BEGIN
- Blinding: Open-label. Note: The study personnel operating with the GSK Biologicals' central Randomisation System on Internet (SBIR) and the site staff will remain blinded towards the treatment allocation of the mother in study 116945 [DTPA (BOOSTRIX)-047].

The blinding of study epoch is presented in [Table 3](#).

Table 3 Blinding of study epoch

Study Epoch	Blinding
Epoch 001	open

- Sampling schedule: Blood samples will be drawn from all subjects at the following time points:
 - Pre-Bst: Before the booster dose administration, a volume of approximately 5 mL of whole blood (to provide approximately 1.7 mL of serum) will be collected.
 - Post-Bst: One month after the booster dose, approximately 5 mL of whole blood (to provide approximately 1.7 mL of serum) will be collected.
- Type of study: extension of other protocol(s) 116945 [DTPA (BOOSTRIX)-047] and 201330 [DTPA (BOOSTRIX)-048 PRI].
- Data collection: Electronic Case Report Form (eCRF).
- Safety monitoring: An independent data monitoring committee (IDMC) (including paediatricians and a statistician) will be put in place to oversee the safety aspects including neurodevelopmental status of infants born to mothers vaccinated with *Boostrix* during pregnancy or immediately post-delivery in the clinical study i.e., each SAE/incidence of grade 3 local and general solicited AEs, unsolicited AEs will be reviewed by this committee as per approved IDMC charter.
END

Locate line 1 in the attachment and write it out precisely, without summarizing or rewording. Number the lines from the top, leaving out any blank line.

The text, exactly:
- Blinding: Open-label. Note: The study personnel operating with the GSK Biologicals' central Randomisation System on Internet (SBIR) and the site staff will remain blinded towards the treatment allocation of the mother in study 116945 [DTPA (BOOSTRIX)-047].